The Hyperloop is a proposed technology that would, in theory, permit passenger trains to travel through large tubes from which all air has been evacuated, and would be even faster than today’s highest-speed trains. Elon Musk has formed a company to develop this virtually frictionless mode of travel, which would have speeds to make it competitive with medium- and even long-distance airplane travel. However, the Hyperloop technology is not yet ready to be applied to real travel situations, and the infrastructure to support it, whether an elevated system or a tunnel, will have all the problems of building conventional high-speed rail on separate guideways, and will also be even more expensive, as a tube has to be constructed as well as the train.

Megaregions need fast enough trains now

Even if new technology someday creates long-distance passenger trains with travel times competitive with airplanes, passenger traffic will still benefit from upgrading rail service to fast-enough trains for many of the trips within a megaregion, now and in the future. States already have the responsibility of financing passenger trains in megaregion rail corridors. Section 209 of the federal Passenger Rail Investment and Improvement Act of 2008 requires states to pay 85 percent of operating costs for all Amtrak routes of less than 750 miles (the legislation exempts the Northeast Corridor) as well as capital maintenance costs of the Amtrak equipment they use, plus support costs for such programs as safety and marketing. 

California’s Caltrans and Capitol Corridor Joint Powers Authority, Connecticut, Indiana, Illinois, Maine’s Northern New England Passenger Rail Authority, Massachusetts, Michigan, Missouri, New York, North Carolina, Oklahoma, Oregon, Pennsylvania, Texas, Vermont, Virginia, Washington, and Wisconsin all have agreements with Amtrak to operate their state corridor services. Amtrak has agreements with the freight railroads that own the tracks, and by law, its operations have priority over freight trains.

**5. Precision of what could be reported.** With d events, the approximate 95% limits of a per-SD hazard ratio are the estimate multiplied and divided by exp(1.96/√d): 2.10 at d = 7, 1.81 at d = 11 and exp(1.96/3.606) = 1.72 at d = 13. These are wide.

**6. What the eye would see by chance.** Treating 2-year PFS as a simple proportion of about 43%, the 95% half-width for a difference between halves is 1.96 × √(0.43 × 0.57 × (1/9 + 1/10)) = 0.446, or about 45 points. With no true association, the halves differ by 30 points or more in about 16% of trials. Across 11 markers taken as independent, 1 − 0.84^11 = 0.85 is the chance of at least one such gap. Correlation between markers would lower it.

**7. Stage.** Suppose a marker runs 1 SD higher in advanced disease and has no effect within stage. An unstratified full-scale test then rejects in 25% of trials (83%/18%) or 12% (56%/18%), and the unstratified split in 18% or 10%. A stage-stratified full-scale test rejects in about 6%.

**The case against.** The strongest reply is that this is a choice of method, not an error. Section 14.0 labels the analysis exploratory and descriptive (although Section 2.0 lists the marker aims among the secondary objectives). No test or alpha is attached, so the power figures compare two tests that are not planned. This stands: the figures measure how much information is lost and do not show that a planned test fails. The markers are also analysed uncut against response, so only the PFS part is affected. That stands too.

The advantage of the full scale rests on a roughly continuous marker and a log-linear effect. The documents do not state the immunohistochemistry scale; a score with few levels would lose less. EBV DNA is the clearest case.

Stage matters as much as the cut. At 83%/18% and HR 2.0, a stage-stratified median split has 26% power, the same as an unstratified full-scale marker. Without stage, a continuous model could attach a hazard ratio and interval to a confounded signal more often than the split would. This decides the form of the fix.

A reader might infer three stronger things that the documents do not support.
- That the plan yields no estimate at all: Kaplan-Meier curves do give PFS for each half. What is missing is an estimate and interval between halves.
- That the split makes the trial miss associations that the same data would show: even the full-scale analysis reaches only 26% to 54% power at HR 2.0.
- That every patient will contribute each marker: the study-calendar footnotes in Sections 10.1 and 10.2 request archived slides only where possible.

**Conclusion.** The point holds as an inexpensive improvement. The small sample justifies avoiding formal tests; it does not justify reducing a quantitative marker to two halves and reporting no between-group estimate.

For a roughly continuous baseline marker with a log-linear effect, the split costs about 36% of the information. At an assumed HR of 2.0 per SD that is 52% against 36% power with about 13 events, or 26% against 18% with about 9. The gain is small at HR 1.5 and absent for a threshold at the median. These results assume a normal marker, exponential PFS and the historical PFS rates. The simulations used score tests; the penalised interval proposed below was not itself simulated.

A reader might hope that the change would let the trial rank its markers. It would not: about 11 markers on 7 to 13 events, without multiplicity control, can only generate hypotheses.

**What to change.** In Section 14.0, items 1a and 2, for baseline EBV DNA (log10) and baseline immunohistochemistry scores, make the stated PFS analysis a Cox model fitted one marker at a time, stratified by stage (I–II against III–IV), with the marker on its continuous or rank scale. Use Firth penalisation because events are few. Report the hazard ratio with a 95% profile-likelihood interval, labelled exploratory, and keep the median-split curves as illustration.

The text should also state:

At present it appears that upgrading these corridor services to fast-enough trains will also be primarily the responsibility of the states, although they may be able to receive federal grants and loans. The track improvements being financed by the State of Michigan are an example of the way a state can take control over rail service. These tracks will eventually be part of 110-mile-per-hour service between Chicago and Detroit, with commitments from not just Michigan but also Illinois and Indiana. Fast-enough service between Chicago and Detroit could become a major organizer in an evolving megaregion, with stops at key cities along the way, including Kalamazoo, Battle Creek, and Ann Arbor. 

Cooperation among states for faster train service requires formal agreements, in this case, the Midwest Interstate Passenger Rail Compact. The participants are Illinois, Indiana, Kansas, Michigan, Minnesota, Missouri, Nebraska, North Dakota, Ohio, and Wisconsin. There is also an advocacy organization to support the objectives of the compact, the Midwest Interstate Passenger Rail Commission.

States could, in future, reach operating agreements with a private company such as Virgin Trains USA, but the private company would have to negotiate its own agreement with the freight railroads, and also negotiate its own dispatching priorities. Virgin Trains says in its prospectus that it can finance track improvements itself. If the Virgin Trains service in Florida proves to be profitable, it could lead to other private investments in fast-enough trains.

Jonathan Barnett is an emeritus Professor of Practice in City and Regional Planning, and former director of the Urban Design Program, at the University of Pennsylvania. 

This is an extract from “Designing the Megaregion: Meeting Urban Challenges at a New Scale”, published now by Island Press. You can find out more here.